The Snow Queen Explains

Hey, I didn’t start out like this.
I enjoyed corned beef sandwiches,
good vodka. It started with sparkle—
one broken splinter in my foot, another in my finger.

Then I lived so far South the only snow
I’d seen was the shedding of magnolia,
a petal coat of white on the ground so thick
you had to kick through it.

I didn’t notice how sounds had dampened,
how the summers with you became intolerable, sticky.
I lay in ice water baths, peeled off blankets,
nightgowns. You always complained
my hands were too cold anyway.

I moved North, started keeping pets with fur.
I enjoyed the way my new stilettos
pierced the fine layer of ice outside my door.
My Southern manners melted in the blank
face of so much snow.

A glassy film grew over my skin, perfecting.
My hair grew lighter without the touch
of sun. I built a palace from the remnants
of our life together—white car doors,
blocks of ice, mirrors, polished surfaces.

I dressed in white satin, white fox.
I carved swans in ice for company. After thirty,
I started wanting one boy after another—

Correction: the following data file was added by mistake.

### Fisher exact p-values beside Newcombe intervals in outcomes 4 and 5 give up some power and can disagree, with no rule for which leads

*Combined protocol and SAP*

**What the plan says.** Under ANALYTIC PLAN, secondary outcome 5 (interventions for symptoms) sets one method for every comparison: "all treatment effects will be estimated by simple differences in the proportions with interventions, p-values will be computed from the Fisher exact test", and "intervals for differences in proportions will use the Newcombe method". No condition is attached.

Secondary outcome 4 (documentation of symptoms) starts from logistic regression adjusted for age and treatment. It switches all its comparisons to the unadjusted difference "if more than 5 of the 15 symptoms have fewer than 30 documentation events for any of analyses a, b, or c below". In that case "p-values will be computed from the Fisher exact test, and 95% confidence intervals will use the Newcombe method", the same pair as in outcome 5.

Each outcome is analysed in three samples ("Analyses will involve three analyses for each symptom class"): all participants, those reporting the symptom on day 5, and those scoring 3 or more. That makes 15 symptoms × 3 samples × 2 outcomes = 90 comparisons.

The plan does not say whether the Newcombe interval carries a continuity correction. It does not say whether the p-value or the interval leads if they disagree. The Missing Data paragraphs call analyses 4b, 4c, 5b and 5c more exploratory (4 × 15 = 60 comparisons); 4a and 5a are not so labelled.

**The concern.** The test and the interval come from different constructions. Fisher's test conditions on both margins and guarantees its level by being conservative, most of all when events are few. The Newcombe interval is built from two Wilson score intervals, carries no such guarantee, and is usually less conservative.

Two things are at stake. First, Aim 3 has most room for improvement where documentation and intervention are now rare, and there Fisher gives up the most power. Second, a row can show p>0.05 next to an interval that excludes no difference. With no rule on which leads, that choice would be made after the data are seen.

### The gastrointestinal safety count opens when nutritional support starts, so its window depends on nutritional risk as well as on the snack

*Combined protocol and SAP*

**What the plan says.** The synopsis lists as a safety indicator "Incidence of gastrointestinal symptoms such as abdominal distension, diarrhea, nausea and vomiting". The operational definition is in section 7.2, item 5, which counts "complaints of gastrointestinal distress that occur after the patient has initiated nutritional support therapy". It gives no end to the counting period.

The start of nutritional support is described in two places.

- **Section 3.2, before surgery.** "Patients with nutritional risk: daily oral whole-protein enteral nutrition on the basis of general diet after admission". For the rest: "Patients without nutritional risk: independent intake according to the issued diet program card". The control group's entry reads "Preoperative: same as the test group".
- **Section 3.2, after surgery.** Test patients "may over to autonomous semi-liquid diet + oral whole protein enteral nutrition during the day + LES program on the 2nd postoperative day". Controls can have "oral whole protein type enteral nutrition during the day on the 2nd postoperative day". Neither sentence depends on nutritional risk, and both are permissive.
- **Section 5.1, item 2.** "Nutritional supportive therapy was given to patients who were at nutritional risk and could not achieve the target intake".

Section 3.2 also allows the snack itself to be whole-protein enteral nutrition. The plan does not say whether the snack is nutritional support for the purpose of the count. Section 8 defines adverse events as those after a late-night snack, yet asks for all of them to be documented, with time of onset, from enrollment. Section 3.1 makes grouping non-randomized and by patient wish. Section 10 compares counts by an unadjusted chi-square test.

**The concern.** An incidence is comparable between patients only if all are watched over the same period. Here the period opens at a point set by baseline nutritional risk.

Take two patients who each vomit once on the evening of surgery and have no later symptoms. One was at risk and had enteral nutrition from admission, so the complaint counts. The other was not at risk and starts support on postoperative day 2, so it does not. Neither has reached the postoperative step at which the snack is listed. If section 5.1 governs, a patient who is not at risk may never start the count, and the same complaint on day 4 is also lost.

Perhaps their girlfriends’ tiny fists bang
on my palace door. I cannot hear them.

I don’t think of you at all,
here, while my skin grows smoother
each year, while my hands and feet
become idols for the dead.

—Jeannine Hall Gailey

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Jeannine Hall Gailey was born at Yale New Haven Hospital in Connecticut, and grew up in Knoxville, Tennessee. She has a B.S. in Biology and an M.A. in English from the University of Cincinnati, as well as an M.F.A. in Creative Writing from Pacific University. Her first book of poetry, Becoming the Villainess, was published by Steel Toe Books in 2006. Poems from the book were featured on NPR’s The Writer’s Almanac and onVerse Daily; two were included in 2007’s The Year’s Best Fantasy and Horror. She recently taught with the Young Artist Project at Centrum.  In 2007 she received a Washington State Artist Trust GAP Grant and a Dorothy Sargent Rosenberg Poetry Prize. She volunteers as an editorial consultant for Crab Creek Review, writes book reviews, and teaches at National University’s MFA Program.

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Published in: on March 10, 2010 at 10:58 AM  Leave a Comment  
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